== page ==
Records sales hit £2.5m last week compared with £2.1m for digital, with surge partly attributable to Christmas gift buying
It was once a pastime dominated by audiophile dads and nostalgic hipsters. But last week, for the first time in history, the amount of money spent on vinyl records in the UK overtook that spent on digital downloads.
Vinyl sales hit £2.4m last week compared with the £2.1m made from digital music purchases, further proof that record shopping has gone mainstream.
The interest in buying a physical format of music on vinyl has experienced a resurgence in the past 12 months. This time last year, vinyl albums made £1.2m while digital ones made £4.4m. Vinyl has also experienced eight consecutive years of growth, despite almost dying out around 2006.
Kim Bayley, chief executive of the Entertainment Retailers Association, attributed the surge in part to the number of places now selling records across the UK. An increasing number of vinyl-only record shops have opened, while supermarkets such as Sainsbury’s and Tesco, and even high street interiors shop Tiger, now stock records, making them easily accessible.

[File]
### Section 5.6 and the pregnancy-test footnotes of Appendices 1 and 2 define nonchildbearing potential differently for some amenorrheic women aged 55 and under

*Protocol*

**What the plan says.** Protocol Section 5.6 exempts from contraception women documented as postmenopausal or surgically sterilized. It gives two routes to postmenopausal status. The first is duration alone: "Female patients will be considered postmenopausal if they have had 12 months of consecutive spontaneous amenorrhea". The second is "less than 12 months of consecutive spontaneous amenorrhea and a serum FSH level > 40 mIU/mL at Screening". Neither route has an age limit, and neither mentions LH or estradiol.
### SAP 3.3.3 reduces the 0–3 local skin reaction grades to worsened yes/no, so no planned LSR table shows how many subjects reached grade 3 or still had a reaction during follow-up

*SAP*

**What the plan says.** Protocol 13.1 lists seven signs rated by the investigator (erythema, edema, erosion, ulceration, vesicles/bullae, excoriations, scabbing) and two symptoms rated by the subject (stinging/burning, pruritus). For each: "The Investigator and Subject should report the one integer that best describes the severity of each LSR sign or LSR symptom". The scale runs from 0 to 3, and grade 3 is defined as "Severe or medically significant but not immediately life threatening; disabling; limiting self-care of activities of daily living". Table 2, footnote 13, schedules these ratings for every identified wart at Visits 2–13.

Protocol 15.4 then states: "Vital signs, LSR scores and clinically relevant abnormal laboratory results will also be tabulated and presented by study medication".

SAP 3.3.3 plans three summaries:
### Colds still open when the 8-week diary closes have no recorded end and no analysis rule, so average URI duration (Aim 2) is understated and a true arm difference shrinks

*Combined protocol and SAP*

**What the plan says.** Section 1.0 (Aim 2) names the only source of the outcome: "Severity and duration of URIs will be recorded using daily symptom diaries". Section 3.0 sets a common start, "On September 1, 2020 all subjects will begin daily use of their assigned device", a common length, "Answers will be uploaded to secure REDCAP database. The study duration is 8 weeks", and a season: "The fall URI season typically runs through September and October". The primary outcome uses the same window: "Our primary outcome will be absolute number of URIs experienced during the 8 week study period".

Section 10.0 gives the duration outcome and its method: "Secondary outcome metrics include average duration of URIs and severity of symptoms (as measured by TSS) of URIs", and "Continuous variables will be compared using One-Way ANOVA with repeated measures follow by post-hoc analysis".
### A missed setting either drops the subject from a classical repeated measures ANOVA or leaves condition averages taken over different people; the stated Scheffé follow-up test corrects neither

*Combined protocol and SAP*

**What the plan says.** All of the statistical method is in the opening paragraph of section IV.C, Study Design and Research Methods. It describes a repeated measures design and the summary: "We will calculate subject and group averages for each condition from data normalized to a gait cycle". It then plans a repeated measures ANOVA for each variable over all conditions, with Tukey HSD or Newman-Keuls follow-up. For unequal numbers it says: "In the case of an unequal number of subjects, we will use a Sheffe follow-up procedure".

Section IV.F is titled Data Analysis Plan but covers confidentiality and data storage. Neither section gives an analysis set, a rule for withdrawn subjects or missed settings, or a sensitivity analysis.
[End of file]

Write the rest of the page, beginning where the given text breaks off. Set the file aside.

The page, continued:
Forbes admitted he had been surprised by the resurgence in people buying all types of music on record, although he welcomed it as a change from those who, in years past, bought certain heritage albums as a memento rather than to listen to.
“It makes a change from all the people visiting London who always come in just to buy The Clash London Calling on vinyl, which personally we think is a bit moronic,” said Forbes. “And people have always wanted to buy Pink Floyd Dark Side of the Moon on vinyl, which is also a bit depressing. People will still be buying fucking Dark Side of the Moon on vinyl when we’ve all been dead a hundred years.”